Oh my word, yes. Yes, yes yes yes yes. I hadn't read The Thinking Reed . If any book should be considered mandatory side-by-side reading with The Pursuit of Love, it isThe Thinking Reed - they are almost opposite sides of the same coin. You have two women, one who marries for love and repeatedly ends up in embarrassment, and one who marries to prevent embarrassment, but ends up in love. You have two capitalists: one a banker who squirrels away funds in foreign countries to which he can flee at the soonest hint of a German invasion that will never come, the other a manufacturer willing to turn over everything his family has spent generations building to his country to fight the invasion that is completely inevitable. And both novels, at the end, are about safety in the fortress of family, whether that fortress is that love you and your husband have found in one another, or an actual fortress that your father has built out of horsecarts and bicycle tires to fend off German tanks. 

It can be very difficult to reconcile one's hatred of inequality with one's love of tales of the arristocracy. And yet I try. There isn't a cheesy period piece on Netflix I will not watch three or four times. I devour Downton. I took a very strong stand on Facebook in defense of the Royal Baby, as He is still referred to in this household. I have no desire to offer an argument in favor of their return, good republican (lower case r and mark it!) that I am, but I know there must be a reason beyond fine clothes and table-settings that gets me and my ilk so worked up, so nostalgic for a time we never lived in a class we never would have been born into. And a quote from The Pursuit of Love had me thinking that I'd found that reason. "Linda took no interest in politics, but she was instinctively and unreasonably English. She knew that one Englishman was worth a hundred foreigners, whereas Tony thought that one capitalist was worth a hundred workers." Perhaps I've lost hope in true equality, and maybe I never believed I could have both equality and liberty and that one must always suffer (though, this is probably a product of a typical (i.e., conservative in the most general of senses) bourgeois American upbringing) and that rich people are a fact of life and they predominantly come in two flavors: aristocrats and capitalists. I think all of this nostalgia for the aristocracy must come from the fact that the capitalists are being such assholes right now, and likely our taste for the aristocracy declined when the capitalists seemed to be on our side. 

So: Keep or Give Away? 

Get your dirty, stinking hands off of my book.

[cross-posted on Goodreads and The Stacks (shelvesandshelves.tumblr.com)]

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text 2013-07-02 17:38
The Pursuit of Love

 

   "Louisa said to me, her eyes as big as saucers: 'He rushes into her  room before tea and lives with her.' Louisa always describes the act of love as living with. 'Before tea, Fanny, can you imagine it?'"

 
I have meant to read The Pursuit of Love for so very long. Ever since I read The Mitford Girls by Mary S. Lovell which kept me hooked on the antics of Nancy, Pamela, Diana, Unity, Decca and Debo for the entirety of the Christmas break. The whole family, quite frankly, rock my socks.  I'm still toying with the idea of writing my dissertation on the novels of Nancy Mitfordand Jane Austen, but we will see. I am glad to report that this novel was entirely heavenly. Uncle Matthew (thinly masquerading as Mitford's father Lord Redesdale) is a joy: 'This violent, uncontrolled man, like his children, knew no middle course, he either loved or he hated, and generally, it must be said, he hated.' Probably my favourite character in the book to be honest. Although I am glad that I only met this particular tyrant in the pages of a book; I fear I would have been denounced as a 'sewer' and roundly loathed. The sanity of the narrator, Fanny, perfectly acts as a conduit for the madness of the Radlett family and our heroine Linda. Being a terribly awkward being myself, I could not help but marvel at the carefree, self-assured confidence of Linda. Unfortunately I felt the ending was a little rushed. Or perhaps I was more disappointed with the unexpectedly sad conclusion from an otherwise sparkling read. Certainly more bittter-sweet than I had anticipated, but no less enjoyable.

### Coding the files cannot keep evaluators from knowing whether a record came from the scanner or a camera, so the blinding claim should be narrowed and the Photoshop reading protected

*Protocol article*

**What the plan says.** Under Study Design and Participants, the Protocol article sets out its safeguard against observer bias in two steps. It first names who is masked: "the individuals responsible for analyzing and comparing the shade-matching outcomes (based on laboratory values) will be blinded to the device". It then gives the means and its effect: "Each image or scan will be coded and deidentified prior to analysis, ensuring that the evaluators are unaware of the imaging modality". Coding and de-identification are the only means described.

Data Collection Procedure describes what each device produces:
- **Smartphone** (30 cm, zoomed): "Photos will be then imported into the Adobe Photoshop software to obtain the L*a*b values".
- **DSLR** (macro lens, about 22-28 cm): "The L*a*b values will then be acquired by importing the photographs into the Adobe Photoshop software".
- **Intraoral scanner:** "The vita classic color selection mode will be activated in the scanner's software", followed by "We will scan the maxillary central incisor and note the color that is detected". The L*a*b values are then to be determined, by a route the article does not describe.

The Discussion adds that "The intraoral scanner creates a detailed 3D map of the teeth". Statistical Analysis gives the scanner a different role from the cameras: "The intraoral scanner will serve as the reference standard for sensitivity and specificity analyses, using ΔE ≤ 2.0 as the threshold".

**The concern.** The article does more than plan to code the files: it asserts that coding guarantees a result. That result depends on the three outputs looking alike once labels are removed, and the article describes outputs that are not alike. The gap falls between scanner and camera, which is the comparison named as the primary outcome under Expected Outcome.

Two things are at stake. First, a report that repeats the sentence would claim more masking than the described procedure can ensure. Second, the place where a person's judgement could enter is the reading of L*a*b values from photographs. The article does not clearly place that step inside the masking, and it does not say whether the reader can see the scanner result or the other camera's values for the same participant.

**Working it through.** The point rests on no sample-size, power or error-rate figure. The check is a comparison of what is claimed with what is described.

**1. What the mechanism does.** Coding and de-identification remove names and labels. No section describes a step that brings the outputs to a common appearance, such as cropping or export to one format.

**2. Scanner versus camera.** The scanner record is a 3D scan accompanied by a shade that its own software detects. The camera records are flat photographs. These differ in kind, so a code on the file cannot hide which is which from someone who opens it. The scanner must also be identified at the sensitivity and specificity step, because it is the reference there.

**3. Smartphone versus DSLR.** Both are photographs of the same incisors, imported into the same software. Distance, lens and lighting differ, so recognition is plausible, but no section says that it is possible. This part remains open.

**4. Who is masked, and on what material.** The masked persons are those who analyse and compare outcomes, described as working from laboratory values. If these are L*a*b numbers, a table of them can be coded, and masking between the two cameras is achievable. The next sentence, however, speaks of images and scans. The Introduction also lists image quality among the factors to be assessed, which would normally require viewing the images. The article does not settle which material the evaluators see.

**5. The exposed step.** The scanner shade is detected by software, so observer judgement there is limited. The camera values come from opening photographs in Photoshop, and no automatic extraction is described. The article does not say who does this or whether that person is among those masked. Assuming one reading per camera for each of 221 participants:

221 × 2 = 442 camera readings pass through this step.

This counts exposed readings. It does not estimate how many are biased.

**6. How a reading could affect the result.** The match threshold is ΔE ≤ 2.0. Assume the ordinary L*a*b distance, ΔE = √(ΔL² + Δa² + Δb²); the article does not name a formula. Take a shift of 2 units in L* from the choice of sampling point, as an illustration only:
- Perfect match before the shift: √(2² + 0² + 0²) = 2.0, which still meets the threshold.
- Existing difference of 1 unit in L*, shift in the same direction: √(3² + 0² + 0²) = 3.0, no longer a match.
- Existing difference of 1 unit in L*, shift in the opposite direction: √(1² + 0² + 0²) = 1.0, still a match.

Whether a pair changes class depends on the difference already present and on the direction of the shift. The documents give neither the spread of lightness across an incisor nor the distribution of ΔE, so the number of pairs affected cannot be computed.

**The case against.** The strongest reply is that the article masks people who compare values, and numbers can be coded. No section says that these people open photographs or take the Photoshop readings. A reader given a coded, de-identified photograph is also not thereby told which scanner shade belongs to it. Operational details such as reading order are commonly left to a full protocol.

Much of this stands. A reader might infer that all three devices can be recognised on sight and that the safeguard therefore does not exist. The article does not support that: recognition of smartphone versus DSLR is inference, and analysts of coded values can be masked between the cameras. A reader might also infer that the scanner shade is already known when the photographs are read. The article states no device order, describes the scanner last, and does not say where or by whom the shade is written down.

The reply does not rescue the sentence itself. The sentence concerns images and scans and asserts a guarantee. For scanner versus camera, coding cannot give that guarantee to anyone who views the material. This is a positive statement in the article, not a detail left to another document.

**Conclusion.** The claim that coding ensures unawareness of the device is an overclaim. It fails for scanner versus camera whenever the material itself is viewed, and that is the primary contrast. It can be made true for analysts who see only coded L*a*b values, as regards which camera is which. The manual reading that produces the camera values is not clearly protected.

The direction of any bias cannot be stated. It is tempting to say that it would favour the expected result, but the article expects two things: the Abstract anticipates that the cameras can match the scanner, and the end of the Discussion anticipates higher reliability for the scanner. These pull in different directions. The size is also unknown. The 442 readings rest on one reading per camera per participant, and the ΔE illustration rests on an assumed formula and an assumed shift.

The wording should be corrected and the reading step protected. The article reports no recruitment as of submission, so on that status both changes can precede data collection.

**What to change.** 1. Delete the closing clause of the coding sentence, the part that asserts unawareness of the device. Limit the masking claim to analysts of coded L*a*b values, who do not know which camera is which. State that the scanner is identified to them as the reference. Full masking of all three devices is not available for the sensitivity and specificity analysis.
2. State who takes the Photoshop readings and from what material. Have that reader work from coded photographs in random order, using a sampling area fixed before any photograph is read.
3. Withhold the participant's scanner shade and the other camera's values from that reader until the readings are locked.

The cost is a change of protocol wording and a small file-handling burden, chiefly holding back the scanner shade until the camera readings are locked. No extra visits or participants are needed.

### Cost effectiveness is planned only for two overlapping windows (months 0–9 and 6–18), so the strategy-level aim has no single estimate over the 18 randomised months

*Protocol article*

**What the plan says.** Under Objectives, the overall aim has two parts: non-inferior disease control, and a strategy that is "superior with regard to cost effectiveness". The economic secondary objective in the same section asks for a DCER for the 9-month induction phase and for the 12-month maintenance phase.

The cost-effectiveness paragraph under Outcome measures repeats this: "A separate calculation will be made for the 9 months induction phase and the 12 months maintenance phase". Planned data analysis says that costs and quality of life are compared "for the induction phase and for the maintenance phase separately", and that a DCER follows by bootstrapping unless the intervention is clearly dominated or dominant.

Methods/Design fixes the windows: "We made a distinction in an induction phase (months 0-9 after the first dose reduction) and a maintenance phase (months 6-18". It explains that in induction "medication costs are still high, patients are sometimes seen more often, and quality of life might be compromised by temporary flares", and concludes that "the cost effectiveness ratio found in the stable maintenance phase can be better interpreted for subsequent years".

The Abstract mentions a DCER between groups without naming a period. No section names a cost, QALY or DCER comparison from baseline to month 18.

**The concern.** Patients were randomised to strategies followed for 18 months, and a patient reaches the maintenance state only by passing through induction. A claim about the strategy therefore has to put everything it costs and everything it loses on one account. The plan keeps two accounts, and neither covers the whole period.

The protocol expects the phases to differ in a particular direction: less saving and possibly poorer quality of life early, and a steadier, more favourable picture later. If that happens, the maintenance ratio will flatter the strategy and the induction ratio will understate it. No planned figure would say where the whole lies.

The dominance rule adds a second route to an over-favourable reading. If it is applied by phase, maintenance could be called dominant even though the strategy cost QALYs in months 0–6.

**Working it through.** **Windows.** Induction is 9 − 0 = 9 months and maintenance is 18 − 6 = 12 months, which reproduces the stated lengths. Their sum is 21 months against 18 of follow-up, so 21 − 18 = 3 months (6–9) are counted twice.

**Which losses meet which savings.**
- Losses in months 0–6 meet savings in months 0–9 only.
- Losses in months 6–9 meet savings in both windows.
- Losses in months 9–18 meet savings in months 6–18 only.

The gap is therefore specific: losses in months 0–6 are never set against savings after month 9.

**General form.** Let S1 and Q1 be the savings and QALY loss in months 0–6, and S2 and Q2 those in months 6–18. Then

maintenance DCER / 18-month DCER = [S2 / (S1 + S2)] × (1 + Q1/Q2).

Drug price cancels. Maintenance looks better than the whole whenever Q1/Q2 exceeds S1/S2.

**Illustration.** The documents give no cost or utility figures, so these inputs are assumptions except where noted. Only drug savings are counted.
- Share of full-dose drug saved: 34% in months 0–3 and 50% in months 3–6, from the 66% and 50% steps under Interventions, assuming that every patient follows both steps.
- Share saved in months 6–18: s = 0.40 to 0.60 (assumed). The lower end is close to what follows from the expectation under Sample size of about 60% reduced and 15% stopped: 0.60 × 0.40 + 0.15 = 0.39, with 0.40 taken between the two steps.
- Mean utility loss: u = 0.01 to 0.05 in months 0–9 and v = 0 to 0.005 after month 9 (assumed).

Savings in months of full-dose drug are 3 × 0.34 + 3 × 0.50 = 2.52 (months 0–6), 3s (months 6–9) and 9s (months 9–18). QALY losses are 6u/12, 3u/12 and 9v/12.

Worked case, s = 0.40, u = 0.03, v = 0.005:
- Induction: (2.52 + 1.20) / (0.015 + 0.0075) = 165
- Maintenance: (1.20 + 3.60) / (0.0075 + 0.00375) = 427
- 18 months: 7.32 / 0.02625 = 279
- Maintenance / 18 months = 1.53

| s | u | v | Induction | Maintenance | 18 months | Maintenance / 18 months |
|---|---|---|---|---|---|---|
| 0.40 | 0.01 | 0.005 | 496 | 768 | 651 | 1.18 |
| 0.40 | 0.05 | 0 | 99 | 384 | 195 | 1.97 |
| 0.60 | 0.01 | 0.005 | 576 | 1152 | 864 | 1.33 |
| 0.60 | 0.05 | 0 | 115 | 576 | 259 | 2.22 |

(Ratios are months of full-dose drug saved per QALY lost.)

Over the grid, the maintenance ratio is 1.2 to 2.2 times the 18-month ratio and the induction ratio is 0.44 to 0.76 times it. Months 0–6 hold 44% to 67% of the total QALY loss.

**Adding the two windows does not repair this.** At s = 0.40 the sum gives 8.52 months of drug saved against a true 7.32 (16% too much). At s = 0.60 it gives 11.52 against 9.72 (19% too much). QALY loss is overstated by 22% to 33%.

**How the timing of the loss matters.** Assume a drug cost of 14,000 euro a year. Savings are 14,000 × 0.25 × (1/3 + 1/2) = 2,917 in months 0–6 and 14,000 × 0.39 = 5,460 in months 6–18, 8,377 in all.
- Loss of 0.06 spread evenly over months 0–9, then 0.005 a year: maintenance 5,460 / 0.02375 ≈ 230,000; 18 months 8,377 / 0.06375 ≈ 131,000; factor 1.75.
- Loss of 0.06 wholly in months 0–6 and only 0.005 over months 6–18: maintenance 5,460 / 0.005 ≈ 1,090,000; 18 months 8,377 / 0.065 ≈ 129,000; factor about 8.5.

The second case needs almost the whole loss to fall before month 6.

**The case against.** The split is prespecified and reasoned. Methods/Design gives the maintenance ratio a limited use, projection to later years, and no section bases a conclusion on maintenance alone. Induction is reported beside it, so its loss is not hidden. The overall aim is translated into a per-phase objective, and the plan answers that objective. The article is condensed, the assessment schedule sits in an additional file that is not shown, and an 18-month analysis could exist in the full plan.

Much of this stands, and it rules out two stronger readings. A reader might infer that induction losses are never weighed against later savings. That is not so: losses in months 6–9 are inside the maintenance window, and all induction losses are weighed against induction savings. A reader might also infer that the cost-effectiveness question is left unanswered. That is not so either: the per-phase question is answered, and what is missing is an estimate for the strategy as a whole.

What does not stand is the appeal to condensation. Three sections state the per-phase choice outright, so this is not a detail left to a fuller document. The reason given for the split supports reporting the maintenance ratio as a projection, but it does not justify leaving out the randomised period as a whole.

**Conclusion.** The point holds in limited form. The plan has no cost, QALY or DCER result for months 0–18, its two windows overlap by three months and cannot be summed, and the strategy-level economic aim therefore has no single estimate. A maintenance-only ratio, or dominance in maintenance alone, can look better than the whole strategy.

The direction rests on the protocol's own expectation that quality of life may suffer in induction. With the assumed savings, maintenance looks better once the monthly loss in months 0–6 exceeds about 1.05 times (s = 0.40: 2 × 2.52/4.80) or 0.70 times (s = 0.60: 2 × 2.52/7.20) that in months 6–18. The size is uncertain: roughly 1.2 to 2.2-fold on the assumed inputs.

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review 2013-06-29 00:00
The Pursuit of Love & Love in a Cold Climate - Nancy Mitford I read both books back to back which is why I use this edition eventhough mine is separate books. Social critique aside, both books are wonderful; no wonder since this is one of my favourite story time frame. I'd have given it more star, unfortunately Mitford stumbled on the endings. One of my pet peeve where the ending just dragged the book down. Such a shame, the beginning was wonderfully long though not boring, she prepared enough background for us to fall in love with this eccentric family, middle also fine, then comes the guillotined ending. i wonder if Nancy Mitford really couldn't foresee her heroines raising a child and growing old (cursory wiki browsing revealed that she really didn't have children and as the girls are in a way her personification i guess this is true). She let them get pregnant then bam bam, either the child died or the heroine died, it does annoy me a bit I supposed it's not just the ruthless treatment but also the pacing irritating me, what's the use of building this wonderful world if you're just going to crumble it with one good aimed kick. Twice I was just reading along happily when I suddenly realized that there's only one page left, wondering if my copy lost some pages and left open mouthed outside as she slam the door on my face.